Alfred Russel Wallace is very much on our minds at Kew at the moment, and not just because the centenary of his death is being marked this year. We’ve recently completed a project to conserve a set of remarkable palm specimens sent to Kew’s first great Victorian Director, William Jackson Hooker, in 1848. They were collected by the young Wallace (with Henry Bates), during his formative South American expedition to the Amazon. They are all the more precious because almost all of Wallace’s Amazon collections was destroyed when his ship caught fire on his homeward journey in 1852; only some drawings survived from his ‘considerable collection of birds, insects, reptiles and fishes, and a large quantity of miscellaneous articles, consisting of about twenty cases and packages’.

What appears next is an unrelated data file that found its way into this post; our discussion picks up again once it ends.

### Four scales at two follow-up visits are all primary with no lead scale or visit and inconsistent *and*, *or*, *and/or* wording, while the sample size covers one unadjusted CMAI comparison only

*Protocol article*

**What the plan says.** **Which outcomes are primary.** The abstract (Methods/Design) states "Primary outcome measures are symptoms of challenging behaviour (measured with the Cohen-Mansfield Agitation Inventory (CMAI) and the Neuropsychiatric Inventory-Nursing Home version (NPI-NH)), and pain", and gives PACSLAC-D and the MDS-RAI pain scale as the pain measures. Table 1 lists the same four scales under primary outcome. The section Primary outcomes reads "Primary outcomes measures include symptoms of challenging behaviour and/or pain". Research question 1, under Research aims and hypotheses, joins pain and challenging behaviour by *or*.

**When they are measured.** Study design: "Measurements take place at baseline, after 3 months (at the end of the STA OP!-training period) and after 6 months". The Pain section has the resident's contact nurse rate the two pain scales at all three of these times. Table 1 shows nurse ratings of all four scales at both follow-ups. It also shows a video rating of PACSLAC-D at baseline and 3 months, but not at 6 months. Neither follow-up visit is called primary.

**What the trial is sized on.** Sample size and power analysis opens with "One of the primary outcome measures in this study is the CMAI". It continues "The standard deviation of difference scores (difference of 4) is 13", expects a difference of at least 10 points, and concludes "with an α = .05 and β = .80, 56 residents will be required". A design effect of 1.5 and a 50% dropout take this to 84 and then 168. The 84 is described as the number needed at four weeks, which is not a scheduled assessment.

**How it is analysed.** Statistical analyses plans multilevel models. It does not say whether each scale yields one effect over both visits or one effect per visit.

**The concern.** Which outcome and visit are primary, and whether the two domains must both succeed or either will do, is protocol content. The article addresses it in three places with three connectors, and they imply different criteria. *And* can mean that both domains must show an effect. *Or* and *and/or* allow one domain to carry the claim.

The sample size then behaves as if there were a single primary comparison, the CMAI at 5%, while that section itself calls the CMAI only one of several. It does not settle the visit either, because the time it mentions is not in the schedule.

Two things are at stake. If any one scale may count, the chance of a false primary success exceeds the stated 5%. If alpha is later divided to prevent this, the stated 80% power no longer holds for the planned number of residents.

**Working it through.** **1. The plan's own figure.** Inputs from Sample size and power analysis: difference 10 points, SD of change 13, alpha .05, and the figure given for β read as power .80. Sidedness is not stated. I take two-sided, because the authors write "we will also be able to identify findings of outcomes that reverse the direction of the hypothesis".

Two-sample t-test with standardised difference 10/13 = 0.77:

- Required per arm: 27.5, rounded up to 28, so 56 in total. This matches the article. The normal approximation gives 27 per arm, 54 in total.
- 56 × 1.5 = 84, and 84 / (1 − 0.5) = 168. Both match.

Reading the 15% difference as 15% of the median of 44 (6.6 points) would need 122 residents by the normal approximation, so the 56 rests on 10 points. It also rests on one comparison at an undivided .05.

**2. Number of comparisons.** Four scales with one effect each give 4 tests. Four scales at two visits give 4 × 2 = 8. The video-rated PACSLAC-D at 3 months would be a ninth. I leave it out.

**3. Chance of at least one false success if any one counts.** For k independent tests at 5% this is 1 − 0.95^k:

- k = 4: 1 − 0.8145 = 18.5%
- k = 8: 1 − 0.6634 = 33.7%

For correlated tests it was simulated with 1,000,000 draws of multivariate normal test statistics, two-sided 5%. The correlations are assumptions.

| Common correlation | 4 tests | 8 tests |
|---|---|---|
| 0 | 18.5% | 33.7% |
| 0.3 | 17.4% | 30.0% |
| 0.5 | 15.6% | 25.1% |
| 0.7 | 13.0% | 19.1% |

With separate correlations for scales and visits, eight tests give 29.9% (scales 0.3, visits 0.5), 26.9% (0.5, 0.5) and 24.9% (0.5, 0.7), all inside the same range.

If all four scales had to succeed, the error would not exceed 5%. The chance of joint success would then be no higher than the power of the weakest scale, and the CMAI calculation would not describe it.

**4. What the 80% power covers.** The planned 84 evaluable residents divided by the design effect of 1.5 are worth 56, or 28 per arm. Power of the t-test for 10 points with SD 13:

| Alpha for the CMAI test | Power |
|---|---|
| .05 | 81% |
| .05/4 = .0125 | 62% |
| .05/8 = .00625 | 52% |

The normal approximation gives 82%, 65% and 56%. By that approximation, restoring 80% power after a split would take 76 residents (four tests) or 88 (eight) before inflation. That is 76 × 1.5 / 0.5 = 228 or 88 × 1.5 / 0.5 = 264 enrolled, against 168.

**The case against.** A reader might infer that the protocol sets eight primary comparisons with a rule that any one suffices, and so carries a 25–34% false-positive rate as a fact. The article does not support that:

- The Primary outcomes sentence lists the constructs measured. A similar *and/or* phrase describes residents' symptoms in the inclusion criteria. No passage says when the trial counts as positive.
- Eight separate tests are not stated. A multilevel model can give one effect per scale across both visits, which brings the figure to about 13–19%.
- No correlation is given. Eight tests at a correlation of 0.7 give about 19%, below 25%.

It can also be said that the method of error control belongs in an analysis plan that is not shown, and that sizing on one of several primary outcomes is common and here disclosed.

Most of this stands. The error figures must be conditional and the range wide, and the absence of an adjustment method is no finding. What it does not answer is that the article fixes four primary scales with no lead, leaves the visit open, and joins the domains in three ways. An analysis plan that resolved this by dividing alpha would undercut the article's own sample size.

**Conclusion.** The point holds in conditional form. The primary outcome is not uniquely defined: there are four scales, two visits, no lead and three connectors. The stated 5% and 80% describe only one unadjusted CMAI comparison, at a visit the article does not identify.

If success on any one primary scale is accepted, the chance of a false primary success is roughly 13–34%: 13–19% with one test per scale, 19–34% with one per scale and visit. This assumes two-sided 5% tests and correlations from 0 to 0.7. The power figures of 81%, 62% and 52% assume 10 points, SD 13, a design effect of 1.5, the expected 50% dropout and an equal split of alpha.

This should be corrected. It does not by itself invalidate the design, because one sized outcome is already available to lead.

Kew holds rather fewer specimens from Wallace’s more famous Malay Archipelago explorations, but among these is a box of small, starchy, wedge-shaped blocks – sago cakes collected in Ceram, an island in the Moluccas off west New Guinea. Sago is the staple source of carbohydrate for many lowlanders in New Guinea and the Moluccas. It is extracted as a starch flour from the trunk of the sago palm, Metroxylon sagu.